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Costa Mesa Planning Commission will again review proposed changes to city small-lot ordinance

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The Costa Mesa Planning Commission will discuss possible revisions to the city’s small-lot ordinance during a special meeting at 6 p.m. Thursday at City Hall, pictured.
(File Photo)

The Costa Mesa Planning Commission is again set to review proposed changes to the city’s long-debated small-lot ordinance during a special meeting Thursday.

Commissioners will comb through two sets of potential revisions to the ordinance, which as currently designed eases development standards for proposals of 15 or fewer detached homes in areas zoned for multifamily units.

Option A follows earlier direction from the City Council and would modify development standards for projects processed under the ordinance to make them consistent with those for common-interest developments such as condominiums.

Doing so would require small-lot projects in some cases to provide more open space and additional parking or greater distance between buildings.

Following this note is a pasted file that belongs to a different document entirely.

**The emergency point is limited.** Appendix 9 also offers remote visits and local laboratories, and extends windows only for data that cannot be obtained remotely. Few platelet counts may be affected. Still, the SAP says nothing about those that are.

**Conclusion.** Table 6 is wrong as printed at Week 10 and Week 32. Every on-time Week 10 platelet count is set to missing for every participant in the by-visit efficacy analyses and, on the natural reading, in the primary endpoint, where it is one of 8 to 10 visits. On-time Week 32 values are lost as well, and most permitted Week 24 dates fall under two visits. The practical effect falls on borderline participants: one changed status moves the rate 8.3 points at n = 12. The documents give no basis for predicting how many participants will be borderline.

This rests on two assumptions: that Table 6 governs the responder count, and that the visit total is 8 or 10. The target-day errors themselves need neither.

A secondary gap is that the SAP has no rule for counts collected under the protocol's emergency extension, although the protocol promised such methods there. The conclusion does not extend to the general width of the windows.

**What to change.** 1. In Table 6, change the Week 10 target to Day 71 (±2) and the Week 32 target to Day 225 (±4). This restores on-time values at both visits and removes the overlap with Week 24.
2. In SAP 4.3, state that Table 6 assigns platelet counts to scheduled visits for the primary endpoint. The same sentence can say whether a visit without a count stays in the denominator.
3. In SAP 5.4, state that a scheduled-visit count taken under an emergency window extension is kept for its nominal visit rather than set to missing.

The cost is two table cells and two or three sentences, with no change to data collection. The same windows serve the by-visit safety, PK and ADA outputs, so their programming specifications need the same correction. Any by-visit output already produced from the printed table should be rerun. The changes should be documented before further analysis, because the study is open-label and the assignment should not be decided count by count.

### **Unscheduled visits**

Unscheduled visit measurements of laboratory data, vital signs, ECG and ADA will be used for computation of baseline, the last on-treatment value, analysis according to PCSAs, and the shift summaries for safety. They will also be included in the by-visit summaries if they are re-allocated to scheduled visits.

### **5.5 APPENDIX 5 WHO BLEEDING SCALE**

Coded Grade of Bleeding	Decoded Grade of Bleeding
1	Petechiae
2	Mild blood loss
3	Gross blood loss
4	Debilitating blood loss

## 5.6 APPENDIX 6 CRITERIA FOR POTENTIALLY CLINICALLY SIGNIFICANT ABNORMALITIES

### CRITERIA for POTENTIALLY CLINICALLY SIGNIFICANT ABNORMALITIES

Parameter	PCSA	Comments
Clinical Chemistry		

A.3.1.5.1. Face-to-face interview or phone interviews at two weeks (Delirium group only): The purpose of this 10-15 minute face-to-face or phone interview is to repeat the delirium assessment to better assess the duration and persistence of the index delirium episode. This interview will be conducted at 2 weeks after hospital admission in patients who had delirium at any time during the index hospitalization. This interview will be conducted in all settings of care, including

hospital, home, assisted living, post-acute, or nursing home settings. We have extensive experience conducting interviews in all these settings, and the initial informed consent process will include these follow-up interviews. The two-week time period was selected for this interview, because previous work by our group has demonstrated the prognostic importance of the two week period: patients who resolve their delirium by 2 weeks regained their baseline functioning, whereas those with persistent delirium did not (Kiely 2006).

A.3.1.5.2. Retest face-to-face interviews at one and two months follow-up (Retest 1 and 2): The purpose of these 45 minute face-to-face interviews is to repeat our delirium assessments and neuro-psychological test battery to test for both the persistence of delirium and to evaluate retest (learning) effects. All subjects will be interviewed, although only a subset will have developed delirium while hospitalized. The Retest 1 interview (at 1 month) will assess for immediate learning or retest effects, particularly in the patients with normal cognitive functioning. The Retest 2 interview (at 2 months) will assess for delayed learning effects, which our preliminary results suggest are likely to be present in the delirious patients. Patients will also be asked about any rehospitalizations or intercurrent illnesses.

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However, planning commissioners balked at advancing that proposal in April. Some questioned whether the envisioned standards would be too stringent and whether other alterations should be considered.

To that end, staff crafted Option B, which would still compel small-lot projects to provide more open space and greater distance between buildings than is currently required. However, the standards would remain below the thresholds set for common-interest developments.

The alternative proposal also would create additional standards regarding driveway and lot width on certain properties — specifically “flag lots” with long driveways and those that are accessible via an alley.

Whatever recommendation the commission makes, the final decision on how to change the small-lot rules rests with the City Council.

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Since the ordinance’s adoption in 2014, critics have said it allows excessive and overly dense development that has exacerbated parking and traffic problems and negatively affected the look and character of local neighborhoods.

Supporters, however, contend the ordinance encourages redevelopment and creation of new housing on underused land and that its detractors are exaggerating.

The city has approved 165 units under the small-lot ordinance, and those projects combined will create 54 net additional units, with some existing units cleared to make way for new ones, according to a city staff report.

Thursday’s commission meeting starts at 6 p.m. at City Hall, 77 Fair Drive.

luke.money@latimes.com

Twitter @LukeMMoney


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